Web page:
Graph 4.17
Graph 4.17: A two panel line graph with long-term inflation expectations of market economists, unions and financial markets. Most medium- and long-term measures, including those from financial markets, remain within the inflation target range.

Timely information suggests that wages growth has increased

Wages growth continued to strengthen in the September quarter according to a broad range of indicators (Graph 4.18). Many firms in liaison have reported that the increase in wages growth has been driven by strong labour demand and the tight labour market, high inflation outcomes and the flowthrough of the award wage increases of 4.6–5.2 per cent announced by the FWC in June. New and timely data on wage outcomes for enterprise agreements from the FWC suggests that there has been an average wage increase of 2.9 per cent in newly lodged enterprise agreements in the September quarter so far, which is slightly higher than the 2.8 per cent increase in approved agreements in the June quarter (Graph 4.19).

Graph 4.18
Graph 4.18: A three panel line graph of year-ended timely measures of wages growth. Shows that wages growth picked up further in the September quarter according to most of the indicators, including the RBA's liaison, business surveys and a measure based on retail banking transactions.
Graph 4.19
Graph 4.19: A line graph showing wages growth in enterprise agreements, including new and current agreements and the Wage Price Index. Shows that wages growth in new enterprise agreements continued to pick up modestly in the September quarter.

The pick-up in wages growth over recent quarters has been broadly based. In liaison, firms in most industries have reported higher-than-average wages growth. In the September quarter, over 45 per cent of firms reported realised wage increases of 3–5 per cent; a further 25 per cent reported increases above 5 per cent – well above the pre-pandemic average of around 5 per cent of firms.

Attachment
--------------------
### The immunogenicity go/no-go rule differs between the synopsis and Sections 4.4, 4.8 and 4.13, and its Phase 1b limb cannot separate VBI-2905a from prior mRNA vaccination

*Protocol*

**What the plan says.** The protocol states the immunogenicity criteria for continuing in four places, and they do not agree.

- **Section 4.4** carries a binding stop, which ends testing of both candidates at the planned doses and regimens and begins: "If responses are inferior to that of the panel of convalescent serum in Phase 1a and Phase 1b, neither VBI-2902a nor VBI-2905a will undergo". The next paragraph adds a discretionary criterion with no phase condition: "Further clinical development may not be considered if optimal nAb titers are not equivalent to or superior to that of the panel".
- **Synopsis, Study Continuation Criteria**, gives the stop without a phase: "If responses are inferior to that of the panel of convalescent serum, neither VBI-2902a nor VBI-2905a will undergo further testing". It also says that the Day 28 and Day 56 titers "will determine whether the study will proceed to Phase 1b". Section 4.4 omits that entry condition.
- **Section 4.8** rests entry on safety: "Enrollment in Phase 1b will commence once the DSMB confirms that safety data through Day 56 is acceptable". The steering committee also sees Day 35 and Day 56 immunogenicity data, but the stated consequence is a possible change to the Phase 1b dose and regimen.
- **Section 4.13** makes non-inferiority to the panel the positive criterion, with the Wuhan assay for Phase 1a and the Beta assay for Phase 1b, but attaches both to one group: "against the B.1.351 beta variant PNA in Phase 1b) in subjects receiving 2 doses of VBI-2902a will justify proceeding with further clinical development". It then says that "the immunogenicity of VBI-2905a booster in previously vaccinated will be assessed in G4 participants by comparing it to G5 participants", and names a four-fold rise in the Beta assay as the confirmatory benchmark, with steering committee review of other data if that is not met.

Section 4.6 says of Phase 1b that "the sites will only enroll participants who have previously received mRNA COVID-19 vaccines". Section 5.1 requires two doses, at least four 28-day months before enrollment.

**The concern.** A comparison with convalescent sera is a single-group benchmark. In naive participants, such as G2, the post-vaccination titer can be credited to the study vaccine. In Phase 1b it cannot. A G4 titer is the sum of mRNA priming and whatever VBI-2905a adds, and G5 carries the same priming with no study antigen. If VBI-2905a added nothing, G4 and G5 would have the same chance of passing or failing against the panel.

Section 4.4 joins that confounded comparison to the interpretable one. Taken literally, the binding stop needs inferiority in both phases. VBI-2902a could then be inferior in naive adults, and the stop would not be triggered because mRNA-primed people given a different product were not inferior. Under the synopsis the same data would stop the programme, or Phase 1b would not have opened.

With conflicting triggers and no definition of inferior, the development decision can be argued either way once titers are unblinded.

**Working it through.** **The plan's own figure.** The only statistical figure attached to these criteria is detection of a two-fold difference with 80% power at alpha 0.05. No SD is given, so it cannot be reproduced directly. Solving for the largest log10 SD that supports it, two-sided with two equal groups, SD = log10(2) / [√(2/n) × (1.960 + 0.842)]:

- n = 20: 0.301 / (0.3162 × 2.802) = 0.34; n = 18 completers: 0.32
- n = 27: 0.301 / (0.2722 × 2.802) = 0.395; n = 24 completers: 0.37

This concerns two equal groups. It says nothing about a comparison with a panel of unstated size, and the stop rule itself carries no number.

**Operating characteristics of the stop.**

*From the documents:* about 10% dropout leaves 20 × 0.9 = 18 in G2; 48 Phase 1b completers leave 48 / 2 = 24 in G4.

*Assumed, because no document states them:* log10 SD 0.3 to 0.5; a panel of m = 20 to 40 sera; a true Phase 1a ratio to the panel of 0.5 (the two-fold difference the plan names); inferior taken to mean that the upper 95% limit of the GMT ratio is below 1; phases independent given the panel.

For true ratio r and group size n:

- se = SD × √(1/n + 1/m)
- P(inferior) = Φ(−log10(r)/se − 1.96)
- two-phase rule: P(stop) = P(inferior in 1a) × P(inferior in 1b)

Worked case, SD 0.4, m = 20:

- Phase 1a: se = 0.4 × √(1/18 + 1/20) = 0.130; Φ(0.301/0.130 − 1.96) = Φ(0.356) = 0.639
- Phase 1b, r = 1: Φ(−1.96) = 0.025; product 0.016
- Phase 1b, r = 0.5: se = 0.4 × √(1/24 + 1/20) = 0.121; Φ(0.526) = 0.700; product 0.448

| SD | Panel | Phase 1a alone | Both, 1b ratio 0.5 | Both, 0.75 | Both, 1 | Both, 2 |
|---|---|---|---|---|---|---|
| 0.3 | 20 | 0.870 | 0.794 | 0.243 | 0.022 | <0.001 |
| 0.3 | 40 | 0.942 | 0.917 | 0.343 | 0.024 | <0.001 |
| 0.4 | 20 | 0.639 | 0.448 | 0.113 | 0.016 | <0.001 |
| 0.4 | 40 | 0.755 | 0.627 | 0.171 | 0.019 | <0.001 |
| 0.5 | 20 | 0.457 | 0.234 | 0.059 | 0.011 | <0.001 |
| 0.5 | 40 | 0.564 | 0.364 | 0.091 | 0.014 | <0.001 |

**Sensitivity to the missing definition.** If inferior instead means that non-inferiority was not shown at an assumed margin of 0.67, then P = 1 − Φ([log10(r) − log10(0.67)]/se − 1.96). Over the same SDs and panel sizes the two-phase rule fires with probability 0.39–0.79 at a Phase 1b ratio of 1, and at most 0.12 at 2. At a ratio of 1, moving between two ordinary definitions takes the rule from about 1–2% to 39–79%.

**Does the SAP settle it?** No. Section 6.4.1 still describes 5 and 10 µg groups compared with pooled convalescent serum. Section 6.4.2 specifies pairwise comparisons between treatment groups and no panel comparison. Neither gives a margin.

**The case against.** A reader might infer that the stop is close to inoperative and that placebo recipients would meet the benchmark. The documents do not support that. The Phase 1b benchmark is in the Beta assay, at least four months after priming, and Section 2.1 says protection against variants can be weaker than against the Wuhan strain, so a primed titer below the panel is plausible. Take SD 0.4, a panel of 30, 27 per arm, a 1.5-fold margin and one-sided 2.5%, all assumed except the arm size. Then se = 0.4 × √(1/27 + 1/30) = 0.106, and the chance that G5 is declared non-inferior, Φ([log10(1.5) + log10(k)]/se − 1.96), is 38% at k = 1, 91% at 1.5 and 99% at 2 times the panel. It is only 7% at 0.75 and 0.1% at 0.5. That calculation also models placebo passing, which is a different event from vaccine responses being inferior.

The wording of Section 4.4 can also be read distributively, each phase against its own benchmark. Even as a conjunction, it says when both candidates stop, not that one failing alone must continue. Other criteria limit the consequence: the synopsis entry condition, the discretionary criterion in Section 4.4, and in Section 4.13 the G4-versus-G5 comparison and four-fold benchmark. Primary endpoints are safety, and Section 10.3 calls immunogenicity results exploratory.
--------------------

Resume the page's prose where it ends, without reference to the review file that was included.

Wages growth is expected to rise further over the coming year

Liaison reports and surveys of wages growth expectations point to a further lift in wages growth over coming quarters, though these expectations generally remain consistent with the inflation target. The majority of firms in the Bank’s liaison program expect stable or higher wages growth over the coming year, although the share of firms expecting slower wages growth over the next year lifted to around 25 per cent in the September quarter (see ‘Box A: Insights from Liaison’). Market economists and unions expect wages growth to rise to around 3.5 per cent over the next couple of years (Graph 4.20).

Graph 4.20
Graph 4.20: A two panel line graph showing expectations for wages growth over the year ahead and two years ahead. It shows that expectations of households, unions and market economists have increased in recent quarters but remain consistent with the inflation target.

Recent public sector wage announcements by the federal government and several state governments are likely to support a further pick-up in wages growth over the next year. The Australian Government recently announced a wage increase of 3 per cent for public sector wages. The Western Australian Government revised its wage policy upwards, offering a wage increase of 3–6 per cent per annum for the next two years, with larger increases for lower paid workers; this is alongside a lump-sum payment to assist with cost-of-living pressures.

Wages pressures continued to build in the June quarter

The WPI grew by 0.7 per cent in the June quarter and 2.6 per cent in year-ended terms. Private sector wages growth picked up to 2.7 per cent over the year, while public sector wages growth was more muted and continued to weigh on overall outcomes (Graph 4.21). Wages growth was strongest over the past year in the construction industry (3.4 per cent), in line with liaison messages about labour cost pressures in the sector.

Graph 4.21
Graph 4.21: A two panel line and bar graph showing quarterly and year-ended growth in the wage price index for the public and private sectors. Shows that wages growth has picked up in recent quarters.